UCC was established in 1845 as one of three Queen’s Colleges – at Cork, Galway and Belfast. These new colleges were established in the reign of Queen Victoria, and named after her.
Queen’s College, Cork (QCC) was established to provide access to higher education in the Irish province of Munster. Cork was chosen for the new college due to its place at the centre of transatlantic trade at the time and the presence of existing educational initiatives such as the Royal Cork Institution and a number of private medical schools.
The site chosen for the new college was dramatic and picturesque, on the edge of a limestone bluff overlooking the River Lee. It is associated with the educational activities of a local early Christian saint, Finbarr. It is believed that his monastery and school stood nearby, and his legend inspired UCC’s motto: ‘Where Finbarr Taught, let Munster Learn.’
On 7 November 1849, QCC opened its doors to a small group of students (only 115 students in that first session, 1849-1850) after a glittering inaugural ceremony in the Aula Maxima (Great Hall), which is still the symbolic and ceremonial heart of the University.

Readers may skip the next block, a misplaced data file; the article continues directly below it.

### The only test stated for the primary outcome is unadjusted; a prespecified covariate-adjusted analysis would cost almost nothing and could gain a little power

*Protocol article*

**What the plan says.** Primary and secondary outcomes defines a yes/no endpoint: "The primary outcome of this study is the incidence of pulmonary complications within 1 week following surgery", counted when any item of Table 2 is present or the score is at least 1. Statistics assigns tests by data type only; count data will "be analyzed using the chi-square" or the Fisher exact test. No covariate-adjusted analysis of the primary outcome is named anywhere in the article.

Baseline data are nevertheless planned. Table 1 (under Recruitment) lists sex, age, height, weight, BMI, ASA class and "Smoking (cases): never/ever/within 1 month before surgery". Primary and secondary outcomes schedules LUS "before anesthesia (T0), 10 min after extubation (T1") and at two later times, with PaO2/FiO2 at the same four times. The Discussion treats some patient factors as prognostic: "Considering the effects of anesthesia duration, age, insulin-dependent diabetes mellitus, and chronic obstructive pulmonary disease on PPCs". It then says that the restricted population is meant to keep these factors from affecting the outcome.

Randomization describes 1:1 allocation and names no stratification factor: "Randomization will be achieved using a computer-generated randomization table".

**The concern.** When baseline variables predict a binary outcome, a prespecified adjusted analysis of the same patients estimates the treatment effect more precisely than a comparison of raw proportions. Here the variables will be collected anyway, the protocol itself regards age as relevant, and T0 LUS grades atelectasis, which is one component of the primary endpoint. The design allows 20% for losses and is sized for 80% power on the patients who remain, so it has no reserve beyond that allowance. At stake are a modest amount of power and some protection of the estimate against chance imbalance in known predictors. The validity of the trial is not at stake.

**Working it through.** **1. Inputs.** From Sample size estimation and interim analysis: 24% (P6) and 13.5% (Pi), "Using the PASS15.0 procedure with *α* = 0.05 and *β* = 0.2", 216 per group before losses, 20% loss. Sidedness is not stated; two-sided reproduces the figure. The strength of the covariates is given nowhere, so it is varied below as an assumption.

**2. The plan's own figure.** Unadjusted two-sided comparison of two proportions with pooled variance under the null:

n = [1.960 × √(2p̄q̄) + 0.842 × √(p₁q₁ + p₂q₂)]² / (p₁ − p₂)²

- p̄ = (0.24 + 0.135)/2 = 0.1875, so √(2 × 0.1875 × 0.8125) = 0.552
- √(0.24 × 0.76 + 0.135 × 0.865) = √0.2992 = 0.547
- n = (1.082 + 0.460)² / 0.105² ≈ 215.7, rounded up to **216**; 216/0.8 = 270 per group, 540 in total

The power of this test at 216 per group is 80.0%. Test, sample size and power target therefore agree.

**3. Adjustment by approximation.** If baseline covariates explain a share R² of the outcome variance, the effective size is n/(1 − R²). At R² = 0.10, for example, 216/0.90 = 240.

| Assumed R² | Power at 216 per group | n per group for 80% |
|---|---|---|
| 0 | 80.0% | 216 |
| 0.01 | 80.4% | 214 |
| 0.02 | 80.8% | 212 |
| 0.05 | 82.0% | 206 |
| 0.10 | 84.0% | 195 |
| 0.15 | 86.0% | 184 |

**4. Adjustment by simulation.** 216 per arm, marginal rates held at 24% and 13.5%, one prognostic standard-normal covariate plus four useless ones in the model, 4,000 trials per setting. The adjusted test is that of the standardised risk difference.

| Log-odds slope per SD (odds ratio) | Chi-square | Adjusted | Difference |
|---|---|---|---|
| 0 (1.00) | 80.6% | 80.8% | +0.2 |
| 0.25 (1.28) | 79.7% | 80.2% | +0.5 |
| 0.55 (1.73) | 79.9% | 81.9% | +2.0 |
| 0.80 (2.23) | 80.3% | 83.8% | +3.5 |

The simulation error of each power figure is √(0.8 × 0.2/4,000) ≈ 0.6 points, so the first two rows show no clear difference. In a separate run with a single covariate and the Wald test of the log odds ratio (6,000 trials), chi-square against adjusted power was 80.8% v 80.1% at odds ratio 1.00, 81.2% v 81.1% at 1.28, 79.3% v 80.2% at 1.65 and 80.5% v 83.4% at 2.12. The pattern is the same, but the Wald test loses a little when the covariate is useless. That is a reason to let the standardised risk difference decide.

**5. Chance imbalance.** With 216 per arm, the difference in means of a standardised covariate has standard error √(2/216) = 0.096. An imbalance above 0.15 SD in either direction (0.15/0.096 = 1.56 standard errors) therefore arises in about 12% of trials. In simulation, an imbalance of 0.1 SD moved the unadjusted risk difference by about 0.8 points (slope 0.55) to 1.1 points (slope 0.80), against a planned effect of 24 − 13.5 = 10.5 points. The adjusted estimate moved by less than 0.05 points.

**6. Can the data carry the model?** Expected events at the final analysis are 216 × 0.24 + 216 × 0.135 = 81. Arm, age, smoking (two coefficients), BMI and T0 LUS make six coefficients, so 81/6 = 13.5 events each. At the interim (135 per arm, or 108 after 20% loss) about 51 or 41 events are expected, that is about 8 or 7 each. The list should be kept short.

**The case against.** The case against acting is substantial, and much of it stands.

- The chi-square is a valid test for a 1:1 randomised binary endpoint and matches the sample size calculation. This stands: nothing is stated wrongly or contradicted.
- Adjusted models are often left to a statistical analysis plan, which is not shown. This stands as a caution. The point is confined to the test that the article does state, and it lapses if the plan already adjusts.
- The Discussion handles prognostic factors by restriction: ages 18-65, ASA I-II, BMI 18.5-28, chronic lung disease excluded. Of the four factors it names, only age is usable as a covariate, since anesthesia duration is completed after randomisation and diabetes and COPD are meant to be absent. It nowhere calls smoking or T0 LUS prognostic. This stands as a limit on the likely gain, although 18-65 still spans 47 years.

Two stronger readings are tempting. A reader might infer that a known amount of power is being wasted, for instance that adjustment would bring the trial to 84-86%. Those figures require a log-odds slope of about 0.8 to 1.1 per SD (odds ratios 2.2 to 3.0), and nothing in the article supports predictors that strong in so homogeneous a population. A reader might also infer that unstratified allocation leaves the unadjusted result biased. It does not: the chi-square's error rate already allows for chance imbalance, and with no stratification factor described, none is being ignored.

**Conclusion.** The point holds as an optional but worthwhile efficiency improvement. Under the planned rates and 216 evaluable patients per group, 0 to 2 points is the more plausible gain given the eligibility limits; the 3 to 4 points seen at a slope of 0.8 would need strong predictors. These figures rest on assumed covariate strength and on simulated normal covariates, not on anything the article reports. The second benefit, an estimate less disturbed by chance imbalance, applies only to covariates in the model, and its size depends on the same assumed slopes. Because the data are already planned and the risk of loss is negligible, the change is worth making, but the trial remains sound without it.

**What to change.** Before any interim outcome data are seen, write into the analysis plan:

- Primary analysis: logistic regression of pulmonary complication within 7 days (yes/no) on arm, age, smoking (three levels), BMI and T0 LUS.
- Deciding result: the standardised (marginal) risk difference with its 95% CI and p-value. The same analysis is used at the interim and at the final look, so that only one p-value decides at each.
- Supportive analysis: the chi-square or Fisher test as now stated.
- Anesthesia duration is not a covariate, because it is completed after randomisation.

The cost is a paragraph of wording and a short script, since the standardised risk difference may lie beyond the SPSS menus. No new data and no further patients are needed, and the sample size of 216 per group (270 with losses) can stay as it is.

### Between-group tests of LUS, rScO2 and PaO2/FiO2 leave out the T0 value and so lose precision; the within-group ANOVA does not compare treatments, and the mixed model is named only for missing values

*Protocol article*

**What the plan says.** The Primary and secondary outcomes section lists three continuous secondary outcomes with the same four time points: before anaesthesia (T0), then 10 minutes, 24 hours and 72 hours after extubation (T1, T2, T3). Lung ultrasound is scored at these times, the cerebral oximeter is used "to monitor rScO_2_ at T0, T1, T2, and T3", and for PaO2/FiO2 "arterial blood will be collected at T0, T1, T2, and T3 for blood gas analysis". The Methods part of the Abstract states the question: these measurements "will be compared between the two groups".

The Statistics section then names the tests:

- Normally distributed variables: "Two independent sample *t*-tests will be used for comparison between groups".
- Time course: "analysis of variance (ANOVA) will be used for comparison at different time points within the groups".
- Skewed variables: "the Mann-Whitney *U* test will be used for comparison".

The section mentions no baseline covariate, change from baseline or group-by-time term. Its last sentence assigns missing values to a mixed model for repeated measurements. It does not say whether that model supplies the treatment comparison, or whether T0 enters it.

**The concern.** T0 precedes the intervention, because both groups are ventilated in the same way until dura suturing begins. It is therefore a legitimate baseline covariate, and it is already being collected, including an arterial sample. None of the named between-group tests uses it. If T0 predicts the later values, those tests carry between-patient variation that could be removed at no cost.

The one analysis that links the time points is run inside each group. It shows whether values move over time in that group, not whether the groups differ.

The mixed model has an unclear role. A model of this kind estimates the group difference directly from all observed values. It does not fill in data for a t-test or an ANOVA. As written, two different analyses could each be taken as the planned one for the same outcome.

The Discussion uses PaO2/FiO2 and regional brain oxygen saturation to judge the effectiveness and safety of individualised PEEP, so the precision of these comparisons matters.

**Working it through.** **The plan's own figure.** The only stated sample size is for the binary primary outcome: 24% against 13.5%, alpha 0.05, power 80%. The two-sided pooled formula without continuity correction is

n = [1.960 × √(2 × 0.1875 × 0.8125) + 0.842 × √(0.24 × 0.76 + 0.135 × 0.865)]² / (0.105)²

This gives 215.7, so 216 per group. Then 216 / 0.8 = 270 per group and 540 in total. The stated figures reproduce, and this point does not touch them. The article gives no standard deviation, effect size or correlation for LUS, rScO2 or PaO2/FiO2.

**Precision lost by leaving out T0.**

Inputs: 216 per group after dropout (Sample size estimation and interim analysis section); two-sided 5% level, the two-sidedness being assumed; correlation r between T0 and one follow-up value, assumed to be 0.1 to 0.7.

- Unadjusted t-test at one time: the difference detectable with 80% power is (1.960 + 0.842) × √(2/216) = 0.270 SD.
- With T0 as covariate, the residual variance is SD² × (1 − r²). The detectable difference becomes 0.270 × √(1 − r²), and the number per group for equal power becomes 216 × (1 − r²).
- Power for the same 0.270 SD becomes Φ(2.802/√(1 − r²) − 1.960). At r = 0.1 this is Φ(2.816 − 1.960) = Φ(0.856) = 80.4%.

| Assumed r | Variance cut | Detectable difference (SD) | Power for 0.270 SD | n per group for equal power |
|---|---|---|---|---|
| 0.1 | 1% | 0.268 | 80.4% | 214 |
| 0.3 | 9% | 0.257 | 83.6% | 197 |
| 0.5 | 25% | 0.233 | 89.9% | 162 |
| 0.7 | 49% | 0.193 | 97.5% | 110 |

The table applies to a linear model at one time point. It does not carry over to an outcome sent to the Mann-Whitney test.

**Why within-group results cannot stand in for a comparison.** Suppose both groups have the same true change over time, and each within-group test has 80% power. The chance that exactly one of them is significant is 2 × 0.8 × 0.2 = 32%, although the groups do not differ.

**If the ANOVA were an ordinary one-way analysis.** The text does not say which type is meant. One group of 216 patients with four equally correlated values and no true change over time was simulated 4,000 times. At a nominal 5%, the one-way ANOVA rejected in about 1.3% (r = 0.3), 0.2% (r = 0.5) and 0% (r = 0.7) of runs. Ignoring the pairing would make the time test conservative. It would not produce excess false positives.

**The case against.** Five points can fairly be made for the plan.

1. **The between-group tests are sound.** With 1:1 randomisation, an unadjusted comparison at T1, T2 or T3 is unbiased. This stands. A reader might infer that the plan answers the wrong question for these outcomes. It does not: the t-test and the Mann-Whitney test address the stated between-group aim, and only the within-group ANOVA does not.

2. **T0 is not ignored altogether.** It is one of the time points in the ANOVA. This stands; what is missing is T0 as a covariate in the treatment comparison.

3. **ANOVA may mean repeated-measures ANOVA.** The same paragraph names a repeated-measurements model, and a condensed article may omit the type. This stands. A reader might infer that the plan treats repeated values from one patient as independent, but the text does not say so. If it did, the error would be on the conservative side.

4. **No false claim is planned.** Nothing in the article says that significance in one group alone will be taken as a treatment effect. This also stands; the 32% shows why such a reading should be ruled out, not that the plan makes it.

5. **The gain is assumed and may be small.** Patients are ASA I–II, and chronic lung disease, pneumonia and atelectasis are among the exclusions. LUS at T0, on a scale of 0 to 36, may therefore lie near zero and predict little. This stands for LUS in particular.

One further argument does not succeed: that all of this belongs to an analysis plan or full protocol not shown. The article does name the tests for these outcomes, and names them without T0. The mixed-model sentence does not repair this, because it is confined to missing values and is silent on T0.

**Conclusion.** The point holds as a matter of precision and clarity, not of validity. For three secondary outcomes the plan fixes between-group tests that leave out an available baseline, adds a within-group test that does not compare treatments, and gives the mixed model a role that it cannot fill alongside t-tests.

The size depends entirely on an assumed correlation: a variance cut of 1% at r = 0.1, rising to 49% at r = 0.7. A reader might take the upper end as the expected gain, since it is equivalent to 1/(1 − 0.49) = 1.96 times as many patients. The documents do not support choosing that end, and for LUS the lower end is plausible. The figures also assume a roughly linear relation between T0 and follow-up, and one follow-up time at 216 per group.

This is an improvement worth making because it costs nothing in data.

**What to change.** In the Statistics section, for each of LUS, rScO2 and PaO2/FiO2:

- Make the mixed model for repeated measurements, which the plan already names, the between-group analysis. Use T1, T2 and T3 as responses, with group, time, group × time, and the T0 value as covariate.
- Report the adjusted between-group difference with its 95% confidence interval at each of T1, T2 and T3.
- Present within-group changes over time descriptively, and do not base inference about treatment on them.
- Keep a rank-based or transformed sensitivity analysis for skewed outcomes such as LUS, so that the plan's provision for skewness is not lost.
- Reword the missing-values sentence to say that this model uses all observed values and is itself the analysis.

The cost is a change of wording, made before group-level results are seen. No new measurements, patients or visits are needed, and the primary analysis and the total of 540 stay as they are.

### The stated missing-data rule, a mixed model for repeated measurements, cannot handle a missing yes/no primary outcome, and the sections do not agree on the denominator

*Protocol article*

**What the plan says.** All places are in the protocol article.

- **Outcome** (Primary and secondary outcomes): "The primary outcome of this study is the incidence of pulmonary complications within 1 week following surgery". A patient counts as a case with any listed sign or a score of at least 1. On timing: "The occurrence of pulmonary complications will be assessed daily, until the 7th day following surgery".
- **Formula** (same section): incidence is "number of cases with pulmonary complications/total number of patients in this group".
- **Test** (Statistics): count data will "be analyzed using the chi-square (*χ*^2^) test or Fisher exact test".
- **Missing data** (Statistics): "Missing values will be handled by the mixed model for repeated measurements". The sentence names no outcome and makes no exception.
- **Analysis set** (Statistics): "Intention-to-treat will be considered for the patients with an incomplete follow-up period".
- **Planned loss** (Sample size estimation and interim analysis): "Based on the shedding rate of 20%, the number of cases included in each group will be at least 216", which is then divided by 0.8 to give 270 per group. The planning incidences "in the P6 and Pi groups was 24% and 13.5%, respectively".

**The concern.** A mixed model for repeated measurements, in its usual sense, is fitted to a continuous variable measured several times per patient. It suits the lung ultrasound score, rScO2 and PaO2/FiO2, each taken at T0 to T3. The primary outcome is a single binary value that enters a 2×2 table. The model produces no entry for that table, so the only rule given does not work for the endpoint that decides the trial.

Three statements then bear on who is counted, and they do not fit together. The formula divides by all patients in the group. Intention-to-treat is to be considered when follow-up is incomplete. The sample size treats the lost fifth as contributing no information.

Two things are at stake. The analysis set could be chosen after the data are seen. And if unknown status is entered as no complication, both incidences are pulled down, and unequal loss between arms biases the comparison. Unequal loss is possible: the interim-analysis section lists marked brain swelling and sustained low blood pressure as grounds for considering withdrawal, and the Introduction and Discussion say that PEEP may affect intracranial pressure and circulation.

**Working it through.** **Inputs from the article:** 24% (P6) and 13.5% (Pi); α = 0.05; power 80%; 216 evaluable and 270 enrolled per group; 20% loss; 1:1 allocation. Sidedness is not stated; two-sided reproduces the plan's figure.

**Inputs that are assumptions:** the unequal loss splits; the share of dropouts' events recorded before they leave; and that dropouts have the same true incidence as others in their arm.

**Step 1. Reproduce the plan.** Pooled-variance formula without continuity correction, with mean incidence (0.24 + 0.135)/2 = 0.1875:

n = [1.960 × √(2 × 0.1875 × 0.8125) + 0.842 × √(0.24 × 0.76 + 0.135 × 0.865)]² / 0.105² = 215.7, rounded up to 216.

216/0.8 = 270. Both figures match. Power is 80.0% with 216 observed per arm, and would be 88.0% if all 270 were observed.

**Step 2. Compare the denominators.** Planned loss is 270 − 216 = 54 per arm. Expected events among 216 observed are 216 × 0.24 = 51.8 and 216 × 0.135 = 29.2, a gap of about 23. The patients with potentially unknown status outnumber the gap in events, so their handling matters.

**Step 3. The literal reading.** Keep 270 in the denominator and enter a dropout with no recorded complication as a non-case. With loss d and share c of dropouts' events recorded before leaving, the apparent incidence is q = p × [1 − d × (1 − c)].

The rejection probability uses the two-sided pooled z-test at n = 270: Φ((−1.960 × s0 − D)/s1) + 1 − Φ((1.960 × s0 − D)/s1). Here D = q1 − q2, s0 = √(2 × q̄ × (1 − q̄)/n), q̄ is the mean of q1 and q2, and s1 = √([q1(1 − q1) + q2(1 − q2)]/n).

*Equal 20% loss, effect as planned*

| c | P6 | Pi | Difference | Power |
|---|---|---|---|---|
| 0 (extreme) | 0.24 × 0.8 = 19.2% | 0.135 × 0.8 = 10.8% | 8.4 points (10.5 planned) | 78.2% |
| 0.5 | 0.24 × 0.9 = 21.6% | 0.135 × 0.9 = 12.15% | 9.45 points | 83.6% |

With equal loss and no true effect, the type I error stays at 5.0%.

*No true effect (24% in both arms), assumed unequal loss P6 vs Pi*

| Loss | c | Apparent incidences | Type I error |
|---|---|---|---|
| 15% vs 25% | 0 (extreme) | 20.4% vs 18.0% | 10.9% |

The limestone buildings of the Main Quadrangle (as it is now known) are built in a style inspired by the great universities of the Middle Ages, and were designed by the gifted architectural partnership of Thomas Deane and Benjamin Woodward. The iconic image of UCC, it is set in landscaped gardens and surrounds the green lawn known to all as the Quad.
From 1850, QCC was part of the Queen’s University of Ireland and, from the 1880s, of the Royal University of Ireland. QCC grew during that that time, adding land and buildings, increasing student numbers and developing deep links throughout Munster and into the world beyond. By the beginning the twentieth century however, it was clear that higher education in Ireland required a new arrangement to permit the next stages of development. That change came in 1908 through the National University of Ireland (NUI), of which the former QCC, now University College Cork (UCC) is a founding member.
With the NUI came conferring ceremonies held in UCC for the first time (previously they were all held in Dublin). These are days of ceremony and celebration, connecting our graduates and their families to the great tradition of European scholarship that goes back a thousand years.
Student superstition has it that to cross the Quad before graduation, or even to set foot on the grass, is to risk bad luck and failure in exams. On conferring days, graduates gather to cross the Quad together, and get their photograph taken there.
Since 1908, UCC has grown – from 115 students to over 20,000, from one building to dozens, from less than 20 staff to more than 1,600 today. Since 1997, we have become a university in our own right within the NUI, but we retain the UCC name as part of our heritage of learning since 1845.